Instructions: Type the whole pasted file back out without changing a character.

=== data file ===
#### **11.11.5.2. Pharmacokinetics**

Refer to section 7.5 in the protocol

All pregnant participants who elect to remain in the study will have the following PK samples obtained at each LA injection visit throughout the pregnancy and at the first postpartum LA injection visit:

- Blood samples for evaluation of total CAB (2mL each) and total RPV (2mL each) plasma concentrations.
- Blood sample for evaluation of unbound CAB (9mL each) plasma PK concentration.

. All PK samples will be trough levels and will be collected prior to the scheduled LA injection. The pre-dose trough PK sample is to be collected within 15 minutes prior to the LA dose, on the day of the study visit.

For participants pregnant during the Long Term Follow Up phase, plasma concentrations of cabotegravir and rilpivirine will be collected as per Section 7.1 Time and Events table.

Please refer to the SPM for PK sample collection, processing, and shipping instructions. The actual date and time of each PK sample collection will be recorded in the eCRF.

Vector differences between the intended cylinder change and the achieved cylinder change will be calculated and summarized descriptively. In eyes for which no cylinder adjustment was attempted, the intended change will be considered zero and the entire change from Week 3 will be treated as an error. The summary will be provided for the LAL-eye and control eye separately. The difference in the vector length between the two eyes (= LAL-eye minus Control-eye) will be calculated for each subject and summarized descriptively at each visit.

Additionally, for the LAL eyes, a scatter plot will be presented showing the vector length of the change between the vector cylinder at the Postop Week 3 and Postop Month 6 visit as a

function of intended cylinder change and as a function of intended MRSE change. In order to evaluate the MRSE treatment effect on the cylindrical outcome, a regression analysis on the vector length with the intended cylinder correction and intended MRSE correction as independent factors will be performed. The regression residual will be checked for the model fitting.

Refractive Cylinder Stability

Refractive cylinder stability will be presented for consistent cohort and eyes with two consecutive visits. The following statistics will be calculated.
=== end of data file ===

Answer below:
#### **11.11.5.2. Pharmacokinetics**

Refer to section 7.5 in the protocol

All pregnant participants who elect to remain in the study will have the following PK samples obtained at each LA injection visit throughout the pregnancy and at the first postpartum LA injection visit:

- Blood samples for evaluation of total CAB (2mL each) and total RPV (2mL each) plasma concentrations.
- Blood sample for evaluation of unbound CAB (9mL each) plasma PK concentration.

. All PK samples will be trough levels and will be collected prior to the scheduled LA injection. The pre-dose trough PK sample is to be collected within 15 minutes prior to the LA dose, on the day of the study visit.

For participants pregnant during the Long Term Follow Up phase, plasma concentrations of cabotegravir and rilpivirine will be collected as per Section 7.1 Time and Events table.

Please refer to the SPM for PK sample collection, processing, and shipping instructions. The actual date and time of each PK sample collection will be recorded in the eCRF.

Vector differences between the intended cylinder change and the achieved cylinder change will be calculated and summarized descriptively. In eyes for which no cylinder adjustment was attempted, the intended change will be considered zero and the entire change from Week 3 will be treated as an error. The summary will be provided for the LAL-eye and control eye separately. The difference in the vector length between the two eyes (= LAL-eye minus Control-eye) will be calculated for each subject and summarized descriptively at each visit.

Additionally, for the LAL eyes, a scatter plot will be presented showing the vector length of the change between the vector cylinder at the Postop Week 3 and Postop Month 6 visit as a

function of intended cylinder change and as a function of intended MRSE change. In order to evaluate the MRSE treatment effect on the cylindrical outcome, a regression analysis on the vector length with the intended cylinder correction and intended MRSE correction as independent factors will be performed. The regression residual will be checked for the model fitting.

Refractive Cylinder Stability

Refractive cylinder stability will be presented for consistent cohort and eyes with two consecutive visits. The following statistics will be calculated.